Tuesday, December 27, 2011

Rock climbing

The day after Christmas, John headed home to Atlanta for his work with the upcoming Chick-fil-A bowl (a shameless promo for the event... tune in Dec. 31!). Meanwhile, I ventured to a rock climbing center with Dad. We love hiking, playing tennis, and running together so this was the latest in our active adventures.

Dad had been indoor rock climbing with a friend last month, and his excitement made me have to give it a try while I was home. When we arrived, we were given a 15 minute lesson on how to strap into the harness, tie the appropriate knots for the rope, and how to belay. Having never been in Girl Scouts, I found learning the figure eight with follow through and double fisherman knot to be rather complicated. However, after practicing a few times (then using it again and again throughout the day) it soon became easy enough.

For those who had never been rock climbing, below is a brief video explanation:

We started on the easier walls that are slightly slanted forward, which lets gravity help you out. Then we tried out the completely vertical walls which were up to 32 feet tall. I was amazed at how frightening it is climbing that high with only a rope holding you. Although the fear somewhat subsided by my fourth climb, at one point I yelled down to Dad, "There is no way I would ever do this on a mountain!"

I found climbing challenging but very rewarding. Some of the routes on the vertical walls had such small grooves to grab onto and little rocks to step on that it required a lot of flexibility. At some points, my arms and legs were stretched far apart like Silly Putty and then the next move would require that I scrunch my body up as small as I could. For this, I was grateful for my yoga DVDs - and long arms/legs and small feet. Physical body structure seemed to play a part for all the climbers I saw, but being able to get my body in strange "poses" (i.e. yoga) gave me an advantage over Dad (sorry Dad!).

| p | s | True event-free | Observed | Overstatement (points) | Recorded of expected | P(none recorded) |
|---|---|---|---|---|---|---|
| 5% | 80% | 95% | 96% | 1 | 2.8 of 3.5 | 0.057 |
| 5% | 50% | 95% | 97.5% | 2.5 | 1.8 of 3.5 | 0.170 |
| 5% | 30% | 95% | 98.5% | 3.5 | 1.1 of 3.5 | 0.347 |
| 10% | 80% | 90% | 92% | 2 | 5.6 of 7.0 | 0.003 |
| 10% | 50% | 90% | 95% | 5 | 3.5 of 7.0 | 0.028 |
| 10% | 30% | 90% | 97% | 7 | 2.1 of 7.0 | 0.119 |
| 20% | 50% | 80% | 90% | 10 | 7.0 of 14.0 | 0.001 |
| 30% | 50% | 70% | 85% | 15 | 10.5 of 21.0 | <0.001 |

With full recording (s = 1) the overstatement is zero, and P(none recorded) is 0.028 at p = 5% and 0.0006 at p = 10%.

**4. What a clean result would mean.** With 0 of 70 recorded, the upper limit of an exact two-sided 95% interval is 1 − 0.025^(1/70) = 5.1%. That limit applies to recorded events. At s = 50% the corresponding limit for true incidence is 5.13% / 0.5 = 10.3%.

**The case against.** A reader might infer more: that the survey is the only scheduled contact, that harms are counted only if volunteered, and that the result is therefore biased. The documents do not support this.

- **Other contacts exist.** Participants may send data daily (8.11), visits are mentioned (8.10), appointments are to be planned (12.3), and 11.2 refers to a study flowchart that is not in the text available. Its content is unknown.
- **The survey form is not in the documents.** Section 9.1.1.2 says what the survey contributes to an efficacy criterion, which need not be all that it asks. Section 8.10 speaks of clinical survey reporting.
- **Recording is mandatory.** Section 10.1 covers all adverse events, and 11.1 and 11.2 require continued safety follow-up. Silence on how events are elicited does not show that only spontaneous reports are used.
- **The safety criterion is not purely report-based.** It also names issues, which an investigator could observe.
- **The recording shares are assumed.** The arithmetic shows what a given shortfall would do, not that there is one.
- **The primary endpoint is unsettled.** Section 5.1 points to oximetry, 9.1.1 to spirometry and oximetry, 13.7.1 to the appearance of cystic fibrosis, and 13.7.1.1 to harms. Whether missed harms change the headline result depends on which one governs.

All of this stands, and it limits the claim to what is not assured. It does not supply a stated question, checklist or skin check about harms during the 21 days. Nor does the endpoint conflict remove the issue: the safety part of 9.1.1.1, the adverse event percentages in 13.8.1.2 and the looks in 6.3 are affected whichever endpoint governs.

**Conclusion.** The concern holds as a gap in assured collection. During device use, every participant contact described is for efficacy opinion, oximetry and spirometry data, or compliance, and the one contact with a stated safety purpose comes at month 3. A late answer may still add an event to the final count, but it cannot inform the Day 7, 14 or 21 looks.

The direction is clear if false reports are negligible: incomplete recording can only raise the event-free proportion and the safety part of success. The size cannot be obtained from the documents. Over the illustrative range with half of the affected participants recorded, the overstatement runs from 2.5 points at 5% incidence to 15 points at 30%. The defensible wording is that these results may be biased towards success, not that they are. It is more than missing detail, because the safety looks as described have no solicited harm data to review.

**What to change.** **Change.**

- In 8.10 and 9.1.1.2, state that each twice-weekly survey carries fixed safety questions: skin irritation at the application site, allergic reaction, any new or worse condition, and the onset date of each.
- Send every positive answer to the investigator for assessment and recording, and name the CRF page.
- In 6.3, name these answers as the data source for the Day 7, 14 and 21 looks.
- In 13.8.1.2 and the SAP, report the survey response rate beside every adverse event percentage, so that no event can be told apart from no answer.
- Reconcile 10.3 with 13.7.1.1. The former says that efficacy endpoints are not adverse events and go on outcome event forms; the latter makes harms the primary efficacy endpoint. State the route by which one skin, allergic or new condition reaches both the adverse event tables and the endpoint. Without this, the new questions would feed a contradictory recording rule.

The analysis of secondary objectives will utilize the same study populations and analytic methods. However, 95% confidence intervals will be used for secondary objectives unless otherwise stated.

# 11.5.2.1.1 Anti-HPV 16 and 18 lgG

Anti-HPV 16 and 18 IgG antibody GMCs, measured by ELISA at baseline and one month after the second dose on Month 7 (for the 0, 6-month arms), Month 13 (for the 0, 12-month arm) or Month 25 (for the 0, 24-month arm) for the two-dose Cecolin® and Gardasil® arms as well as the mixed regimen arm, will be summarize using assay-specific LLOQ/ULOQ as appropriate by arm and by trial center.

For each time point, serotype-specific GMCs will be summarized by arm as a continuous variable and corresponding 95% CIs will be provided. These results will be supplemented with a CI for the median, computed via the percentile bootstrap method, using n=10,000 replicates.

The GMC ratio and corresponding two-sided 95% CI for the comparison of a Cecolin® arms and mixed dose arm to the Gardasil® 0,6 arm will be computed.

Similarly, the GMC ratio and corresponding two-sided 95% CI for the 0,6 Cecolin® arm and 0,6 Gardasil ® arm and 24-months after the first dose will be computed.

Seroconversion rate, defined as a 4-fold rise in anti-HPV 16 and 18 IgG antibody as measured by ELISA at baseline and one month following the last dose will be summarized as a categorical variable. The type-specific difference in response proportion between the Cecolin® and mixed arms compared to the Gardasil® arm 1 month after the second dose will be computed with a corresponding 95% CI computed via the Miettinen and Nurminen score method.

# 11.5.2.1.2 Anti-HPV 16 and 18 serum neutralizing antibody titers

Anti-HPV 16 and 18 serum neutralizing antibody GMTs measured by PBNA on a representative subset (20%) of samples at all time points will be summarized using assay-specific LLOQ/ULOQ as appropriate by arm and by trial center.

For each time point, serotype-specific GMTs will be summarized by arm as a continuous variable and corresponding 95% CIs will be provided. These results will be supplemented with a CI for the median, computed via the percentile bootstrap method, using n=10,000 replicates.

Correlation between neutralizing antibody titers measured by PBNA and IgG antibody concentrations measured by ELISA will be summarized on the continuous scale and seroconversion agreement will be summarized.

I had such a feeling of accomplishment after looking to the top of the tall wall I had just conquered and seeing how far my fatigued arms and gripped fingers had made it.

Most rewarding part: Our last climb had an overhang, which juts out from the wall, that you have to get over to climb the rest of the way to the top. After a few tries, I was able to pull my body up with my forearms and swing my legs up and over the overhang, while grabbing the next groove in the rock. I couldn't believe I actually made it!

Funniest moment: Dad fell on one of the high climbs (no, that's not the funny part!), and although I accurately stopped the rope to keep him from hitting the ground, I couldn't let the slack out fast enough. So there he was, hanging, suspended 2 feet above the ground, banging into the wall repeatedly. Meanwhile, everyone around was laughing, and I was laughing so hard I couldn't move the rope and instead watched him dangling and swinging into the wall... oops.

Takeaway: Rock climbing was not only such a good workout (think sore forearms, back, abs, legs the next day) but one that was so rewarding. Getting to the top of a climb was exhilarating, and when Dad and I left after a couple hours (because we literally couldn't get our fingers to grip the rock anymore) I felt so accomplished. It's definitely a sport I want to try again... but only inside, I don't have quite the trill-seeker in me to want to risk my life on an actual boulder.

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